I have spent hours using the Unity profiler to understand how to make things go faster. By doing so, I have learned a lot about Unity, how does it work and how to prevent a bad framerate or a FPS drop. In this post, I introduce 4 simple tips that you can implement to improve your framerate and learn more about Unity.


  • Use sharedMesh instead of mesh and sharedMaterial instead of material.
  • Disable mesh and texture CPU reading and free procedural mesh CPU memory with mesh.UploadMeshData(true)
  • Before calling Instantiate(something, container), hide the container with container.gameObject.SetActive(false)
  • Cache Camera.main value

Don’t duplicate meshes and materials

When you call the mesh property on a MeshFilter component, you should know that asset duplication may occur.

To access the mesh data, Unity provides 2 properties: mesh and sharedMesh.

mesh will give you a unique mesh object. If you have a mesh that is used more than once and you call .mesh instead of .sharedMesh, Unity will duplicate the mesh to return a unique reference. This will impact both memory usage and rendering cost.

Unless you specifically want a unique reference, and potentially duplicate a mesh, you should use sharedMesh instead.

The same logic applies to material and sharedMaterial on the MeshRenderer component.

Use less mesh and texture memory

You can choose to enable or not Read/Write when importing a texture or a mesh. When enabled, the asset will use twice as much memory!

Unity import settings

At runtime, assets are stored on the GPU memory so that we can display them. But to edit them with C#, they also need to be on a memory space where the CPU can read and write.

Unless you plan to edit the assets content with C#, you should disable this option to use the less amount of runtime memory possible.

This tip is also important for procedural assets generated at runtime. By default, when you generate a texture or a mesh, its memory stays duplicated. But once your asset is generated, you can free half of the memory (and lose the ability to edit it with C#):

//=> Generating a mesh at runtime.
var mesh = new Mesh();
// ...
// Free half of the memory, now the asset is only on the GPU memory.
mesh.UploadMeshData(makeNoLongerReadable: true);

//=> Generating a texture at runtime.
var texture = new Texture2D(/* ... */);
// ...
// Free half of the memory.
texture.Apply(makeNoLongerReadable: true);

You can use the following code snippet to find which meshes have duplicated memory and optimize memory usage:

/// <summary>
/// For testing purpose only.
/// Reduce memory usage of all meshes by storing them only on the GPU,
/// and lose the ability to edit them with C#.
/// </summary>
[MenuItem("Tools/Disable isReadable on all meshes")]
public static void SendMeshesToGPU()
    int removed = 0;
    int alreadyOnGPU = 0;

    foreach (var filter in FindObjectsOfType<MeshFilter>())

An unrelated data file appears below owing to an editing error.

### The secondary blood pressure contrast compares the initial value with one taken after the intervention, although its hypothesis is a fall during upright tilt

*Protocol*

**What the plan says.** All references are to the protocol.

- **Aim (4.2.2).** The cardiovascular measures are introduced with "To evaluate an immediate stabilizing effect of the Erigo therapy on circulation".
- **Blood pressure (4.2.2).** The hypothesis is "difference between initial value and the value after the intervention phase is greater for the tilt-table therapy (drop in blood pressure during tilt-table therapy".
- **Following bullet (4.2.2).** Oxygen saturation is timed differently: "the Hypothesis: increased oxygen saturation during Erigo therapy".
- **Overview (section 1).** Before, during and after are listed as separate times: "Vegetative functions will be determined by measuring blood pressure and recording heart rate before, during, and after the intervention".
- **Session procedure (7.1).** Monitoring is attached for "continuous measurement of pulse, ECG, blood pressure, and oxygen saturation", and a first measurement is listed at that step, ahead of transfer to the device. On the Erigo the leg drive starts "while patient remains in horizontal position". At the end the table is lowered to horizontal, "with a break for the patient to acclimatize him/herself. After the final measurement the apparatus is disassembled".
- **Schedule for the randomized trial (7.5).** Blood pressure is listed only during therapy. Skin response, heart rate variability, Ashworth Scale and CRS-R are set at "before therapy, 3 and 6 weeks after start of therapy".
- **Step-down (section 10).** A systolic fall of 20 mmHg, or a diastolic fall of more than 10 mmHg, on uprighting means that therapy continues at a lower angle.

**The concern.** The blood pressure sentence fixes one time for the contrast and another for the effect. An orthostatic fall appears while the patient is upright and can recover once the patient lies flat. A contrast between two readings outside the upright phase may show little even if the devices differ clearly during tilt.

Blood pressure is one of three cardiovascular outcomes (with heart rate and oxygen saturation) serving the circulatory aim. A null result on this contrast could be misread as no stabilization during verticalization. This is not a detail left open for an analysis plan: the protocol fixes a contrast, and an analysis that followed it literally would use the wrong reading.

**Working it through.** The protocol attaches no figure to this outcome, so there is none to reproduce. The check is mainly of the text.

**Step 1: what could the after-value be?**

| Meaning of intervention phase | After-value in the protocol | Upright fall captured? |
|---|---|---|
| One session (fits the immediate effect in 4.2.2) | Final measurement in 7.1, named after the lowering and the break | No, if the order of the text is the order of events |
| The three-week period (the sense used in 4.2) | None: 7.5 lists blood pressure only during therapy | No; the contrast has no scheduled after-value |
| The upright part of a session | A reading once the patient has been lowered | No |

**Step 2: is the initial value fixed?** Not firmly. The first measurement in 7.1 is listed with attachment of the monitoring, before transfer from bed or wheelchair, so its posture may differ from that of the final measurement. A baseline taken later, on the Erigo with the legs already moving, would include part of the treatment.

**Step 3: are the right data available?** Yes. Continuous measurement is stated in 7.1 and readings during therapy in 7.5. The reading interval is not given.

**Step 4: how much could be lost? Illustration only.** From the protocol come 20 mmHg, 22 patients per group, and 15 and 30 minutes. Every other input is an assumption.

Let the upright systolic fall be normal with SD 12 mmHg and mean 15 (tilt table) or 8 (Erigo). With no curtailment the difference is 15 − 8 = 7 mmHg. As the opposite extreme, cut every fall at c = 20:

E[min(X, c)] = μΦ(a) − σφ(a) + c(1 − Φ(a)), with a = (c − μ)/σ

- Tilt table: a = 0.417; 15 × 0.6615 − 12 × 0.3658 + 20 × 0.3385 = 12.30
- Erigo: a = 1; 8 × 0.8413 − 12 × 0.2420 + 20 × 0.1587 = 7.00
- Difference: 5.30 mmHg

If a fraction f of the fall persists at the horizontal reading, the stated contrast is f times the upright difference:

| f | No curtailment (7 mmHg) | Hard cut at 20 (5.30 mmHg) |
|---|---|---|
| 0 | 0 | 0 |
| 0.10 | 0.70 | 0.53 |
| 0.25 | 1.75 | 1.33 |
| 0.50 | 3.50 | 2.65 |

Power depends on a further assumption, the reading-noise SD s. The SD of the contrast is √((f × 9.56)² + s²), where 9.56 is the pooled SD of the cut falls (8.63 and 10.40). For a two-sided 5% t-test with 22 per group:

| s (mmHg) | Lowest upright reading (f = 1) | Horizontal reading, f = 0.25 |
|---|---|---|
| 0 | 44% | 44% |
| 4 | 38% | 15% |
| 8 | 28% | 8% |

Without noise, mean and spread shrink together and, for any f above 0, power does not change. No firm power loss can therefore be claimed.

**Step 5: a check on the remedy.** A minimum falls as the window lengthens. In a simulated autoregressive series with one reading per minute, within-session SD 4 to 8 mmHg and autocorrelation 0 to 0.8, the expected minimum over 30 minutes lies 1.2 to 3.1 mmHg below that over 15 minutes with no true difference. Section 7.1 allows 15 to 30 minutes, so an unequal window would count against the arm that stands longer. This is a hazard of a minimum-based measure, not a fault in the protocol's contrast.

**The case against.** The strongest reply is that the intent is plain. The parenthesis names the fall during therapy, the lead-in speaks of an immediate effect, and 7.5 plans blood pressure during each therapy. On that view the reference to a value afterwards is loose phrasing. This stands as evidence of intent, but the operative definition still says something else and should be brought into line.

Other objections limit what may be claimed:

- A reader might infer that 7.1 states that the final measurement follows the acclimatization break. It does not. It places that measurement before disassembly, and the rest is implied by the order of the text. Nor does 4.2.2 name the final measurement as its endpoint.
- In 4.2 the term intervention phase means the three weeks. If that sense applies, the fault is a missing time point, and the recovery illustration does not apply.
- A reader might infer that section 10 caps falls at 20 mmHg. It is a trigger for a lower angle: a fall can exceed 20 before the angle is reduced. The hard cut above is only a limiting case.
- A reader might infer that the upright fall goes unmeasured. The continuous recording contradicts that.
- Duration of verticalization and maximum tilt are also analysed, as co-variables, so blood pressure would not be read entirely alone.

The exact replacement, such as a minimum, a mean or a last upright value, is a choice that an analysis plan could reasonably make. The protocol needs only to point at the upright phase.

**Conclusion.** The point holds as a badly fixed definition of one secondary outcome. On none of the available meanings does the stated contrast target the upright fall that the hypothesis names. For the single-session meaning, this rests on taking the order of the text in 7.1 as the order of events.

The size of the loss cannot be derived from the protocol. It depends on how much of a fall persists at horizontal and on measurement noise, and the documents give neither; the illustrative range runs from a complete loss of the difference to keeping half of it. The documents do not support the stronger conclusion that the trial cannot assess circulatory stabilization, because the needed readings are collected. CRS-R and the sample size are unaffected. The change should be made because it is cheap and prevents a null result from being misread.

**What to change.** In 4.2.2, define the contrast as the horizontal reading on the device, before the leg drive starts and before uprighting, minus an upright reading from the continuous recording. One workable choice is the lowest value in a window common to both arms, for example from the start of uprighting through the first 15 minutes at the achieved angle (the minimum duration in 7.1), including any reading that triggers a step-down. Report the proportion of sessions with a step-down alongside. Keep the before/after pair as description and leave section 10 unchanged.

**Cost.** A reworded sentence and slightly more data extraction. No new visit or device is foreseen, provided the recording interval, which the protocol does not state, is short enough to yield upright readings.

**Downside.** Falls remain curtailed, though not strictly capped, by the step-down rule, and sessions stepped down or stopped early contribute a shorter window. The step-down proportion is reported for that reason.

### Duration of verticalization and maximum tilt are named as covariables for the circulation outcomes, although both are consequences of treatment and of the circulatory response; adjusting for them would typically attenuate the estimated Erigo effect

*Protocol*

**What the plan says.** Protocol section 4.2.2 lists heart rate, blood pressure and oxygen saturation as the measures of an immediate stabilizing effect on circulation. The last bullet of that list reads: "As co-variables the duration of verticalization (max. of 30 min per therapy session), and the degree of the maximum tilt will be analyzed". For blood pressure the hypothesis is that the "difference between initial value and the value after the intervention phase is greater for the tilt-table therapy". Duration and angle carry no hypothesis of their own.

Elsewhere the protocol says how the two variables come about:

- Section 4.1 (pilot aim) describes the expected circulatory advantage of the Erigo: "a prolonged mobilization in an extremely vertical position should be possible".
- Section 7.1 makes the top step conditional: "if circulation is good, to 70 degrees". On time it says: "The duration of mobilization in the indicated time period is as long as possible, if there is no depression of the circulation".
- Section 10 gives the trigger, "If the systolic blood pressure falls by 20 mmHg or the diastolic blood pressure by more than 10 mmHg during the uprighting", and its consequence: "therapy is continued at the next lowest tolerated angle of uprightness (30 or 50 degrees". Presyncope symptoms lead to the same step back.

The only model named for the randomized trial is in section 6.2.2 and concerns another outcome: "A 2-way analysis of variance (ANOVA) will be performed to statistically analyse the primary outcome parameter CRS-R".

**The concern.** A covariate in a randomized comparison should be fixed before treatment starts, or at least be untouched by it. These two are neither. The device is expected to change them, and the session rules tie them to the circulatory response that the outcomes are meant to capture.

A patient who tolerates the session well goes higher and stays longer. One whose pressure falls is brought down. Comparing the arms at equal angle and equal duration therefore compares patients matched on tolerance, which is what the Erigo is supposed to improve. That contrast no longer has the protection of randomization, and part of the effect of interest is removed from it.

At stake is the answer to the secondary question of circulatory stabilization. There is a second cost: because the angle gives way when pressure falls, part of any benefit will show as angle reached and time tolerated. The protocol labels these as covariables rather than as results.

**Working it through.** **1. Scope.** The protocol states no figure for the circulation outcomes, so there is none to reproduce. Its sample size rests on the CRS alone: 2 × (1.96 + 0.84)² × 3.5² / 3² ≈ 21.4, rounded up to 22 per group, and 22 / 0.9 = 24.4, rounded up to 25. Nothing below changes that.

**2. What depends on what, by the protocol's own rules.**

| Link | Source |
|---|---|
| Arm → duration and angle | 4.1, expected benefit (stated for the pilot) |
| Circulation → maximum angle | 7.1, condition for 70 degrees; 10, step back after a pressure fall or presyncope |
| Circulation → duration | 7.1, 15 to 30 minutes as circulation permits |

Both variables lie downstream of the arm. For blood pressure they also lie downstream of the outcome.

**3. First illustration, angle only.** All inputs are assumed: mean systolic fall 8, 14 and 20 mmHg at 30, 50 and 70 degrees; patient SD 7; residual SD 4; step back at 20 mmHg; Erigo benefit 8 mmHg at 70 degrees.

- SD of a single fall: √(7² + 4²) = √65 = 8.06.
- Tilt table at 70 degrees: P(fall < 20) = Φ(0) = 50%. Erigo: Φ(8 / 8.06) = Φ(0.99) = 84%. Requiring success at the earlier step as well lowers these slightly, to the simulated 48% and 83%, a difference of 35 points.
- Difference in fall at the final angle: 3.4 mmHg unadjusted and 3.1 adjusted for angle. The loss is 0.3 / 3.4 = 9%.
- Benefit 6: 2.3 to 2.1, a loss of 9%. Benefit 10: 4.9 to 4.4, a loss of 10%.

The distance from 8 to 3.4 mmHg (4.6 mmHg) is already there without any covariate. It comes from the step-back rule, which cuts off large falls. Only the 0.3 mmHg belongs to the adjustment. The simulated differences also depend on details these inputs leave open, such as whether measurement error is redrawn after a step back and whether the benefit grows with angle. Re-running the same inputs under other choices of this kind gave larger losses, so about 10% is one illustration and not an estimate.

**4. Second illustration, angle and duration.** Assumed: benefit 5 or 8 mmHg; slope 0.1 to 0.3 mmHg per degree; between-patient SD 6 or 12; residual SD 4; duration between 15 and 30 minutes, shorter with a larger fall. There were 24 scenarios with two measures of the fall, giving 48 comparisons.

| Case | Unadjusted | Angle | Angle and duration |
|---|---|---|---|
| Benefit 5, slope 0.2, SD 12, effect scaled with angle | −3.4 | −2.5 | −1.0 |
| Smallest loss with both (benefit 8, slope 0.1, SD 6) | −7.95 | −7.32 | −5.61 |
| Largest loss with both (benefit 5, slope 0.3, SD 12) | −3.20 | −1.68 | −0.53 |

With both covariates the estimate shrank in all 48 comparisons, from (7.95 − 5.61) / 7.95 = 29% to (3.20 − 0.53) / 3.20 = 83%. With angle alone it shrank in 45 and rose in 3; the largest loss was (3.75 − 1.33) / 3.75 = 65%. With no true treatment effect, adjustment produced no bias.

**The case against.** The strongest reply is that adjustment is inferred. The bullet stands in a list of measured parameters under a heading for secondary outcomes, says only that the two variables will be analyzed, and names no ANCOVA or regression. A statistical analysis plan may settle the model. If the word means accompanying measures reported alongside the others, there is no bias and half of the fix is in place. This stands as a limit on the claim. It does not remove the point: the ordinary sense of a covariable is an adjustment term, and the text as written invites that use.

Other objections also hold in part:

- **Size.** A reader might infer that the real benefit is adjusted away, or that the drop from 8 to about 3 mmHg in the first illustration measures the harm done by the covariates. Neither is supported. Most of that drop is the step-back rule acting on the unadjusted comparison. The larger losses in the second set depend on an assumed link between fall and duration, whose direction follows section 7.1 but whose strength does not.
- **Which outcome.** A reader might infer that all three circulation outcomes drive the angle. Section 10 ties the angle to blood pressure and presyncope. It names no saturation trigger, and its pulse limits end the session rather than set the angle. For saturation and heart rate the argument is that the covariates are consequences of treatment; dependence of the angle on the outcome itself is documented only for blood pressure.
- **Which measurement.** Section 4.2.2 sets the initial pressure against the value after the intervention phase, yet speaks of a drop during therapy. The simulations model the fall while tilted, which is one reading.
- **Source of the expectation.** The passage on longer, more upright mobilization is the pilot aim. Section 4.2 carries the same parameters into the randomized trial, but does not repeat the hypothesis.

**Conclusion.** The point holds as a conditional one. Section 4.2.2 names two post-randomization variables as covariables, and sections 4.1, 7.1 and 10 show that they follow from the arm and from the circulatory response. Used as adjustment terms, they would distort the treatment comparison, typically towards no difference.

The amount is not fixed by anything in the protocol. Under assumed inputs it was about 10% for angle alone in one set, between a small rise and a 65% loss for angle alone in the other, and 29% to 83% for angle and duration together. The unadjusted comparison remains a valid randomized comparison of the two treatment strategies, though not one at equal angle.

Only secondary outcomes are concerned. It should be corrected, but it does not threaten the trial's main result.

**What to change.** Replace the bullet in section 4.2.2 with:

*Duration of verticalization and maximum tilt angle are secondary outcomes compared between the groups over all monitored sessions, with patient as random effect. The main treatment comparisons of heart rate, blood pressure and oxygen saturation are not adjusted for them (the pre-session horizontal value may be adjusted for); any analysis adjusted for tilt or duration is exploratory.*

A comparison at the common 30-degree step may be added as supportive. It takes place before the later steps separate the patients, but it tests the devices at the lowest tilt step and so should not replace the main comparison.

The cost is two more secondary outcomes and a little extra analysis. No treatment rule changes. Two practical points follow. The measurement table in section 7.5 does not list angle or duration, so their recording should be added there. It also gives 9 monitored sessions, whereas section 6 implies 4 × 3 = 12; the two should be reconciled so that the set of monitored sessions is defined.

if (filter.sharedMesh)
            if (filter.sharedMesh.isReadable)

    // Bad news.
    if (removed > 0)
            "Removed " + removed + " meshes from the CPU memory.");

    // Good news.
        alreadyOnGPU + " meshes were already on the GPU and not on the CPU.");

Disable before instantiate

When instantiating stuff into an object, Unity will invalidate the object to make sure everything is set up properly on the next frame.

// Container will be invalidated.
Instantiate(prototype, container);

This can slowdown your game very badly in some cases. For example, let’s say you are filling a UI Scroll with some elements. Each element added will invalidate the Scroll and in the end, you can notice a huge framrate spike.

To keep your framerate stable and make sure Unity doesn’t run too much tasks for nothing, you can hide the container while filling it:

// Deactivate the container.

Instantiate(source, target);

// Activate the container.

You won’t notice a visual difference if you deactivate, fill and activate during the same frame. But you will notice a performance difference depending and how many object you instantiate and how your UI is built.

This tip can also be used for non-UI stuff. Test it and profile it to see if it makes a difference.

Cache Camera.main

Since Unity 2020, this property has been optimized and should not be a problem anymore.

Under the hood, FindGameObjectsWithTag is used to find the main camera. If you use Camera.main at many places in your code, especially in Update or LateUpdate, your framerate is probably affected.

The simplest solution is to make sure you don’t call Camera.main more than once per frame. To do so, create a simple component that store Camera.main and call CameraManager.Main instead of Camera.main everywhere in your code.

using UnityEngine;

/// <summary>
/// Cache Camera.main Unity property to make sure we don't call it more than once per frame
/// and affect the framerate.
/// </summary>
public class CameraManager : MonoBehaviour
    public static Camera Main { get; private set; }

    void Update()
        Main = Camera.main;

Make sure that this script is running before other scripts by changing the execution order in Edit > Project Settings > Script Execution Order. In this way, the CameraManager.Main property will never change in the middle of a frame for other scripts.

Script execution order

To make it even better, don’t set Main property in Update(), but only when you know that the main camera is changing.

Use the profiler

I hope that these tips helped you in a way. But keep in mind that these tips I showed here are very basic and may not have the effect you whished for. To take the best out of Unity and your game, you should use the Profiler.

Tell me how you managed to improve your framerate !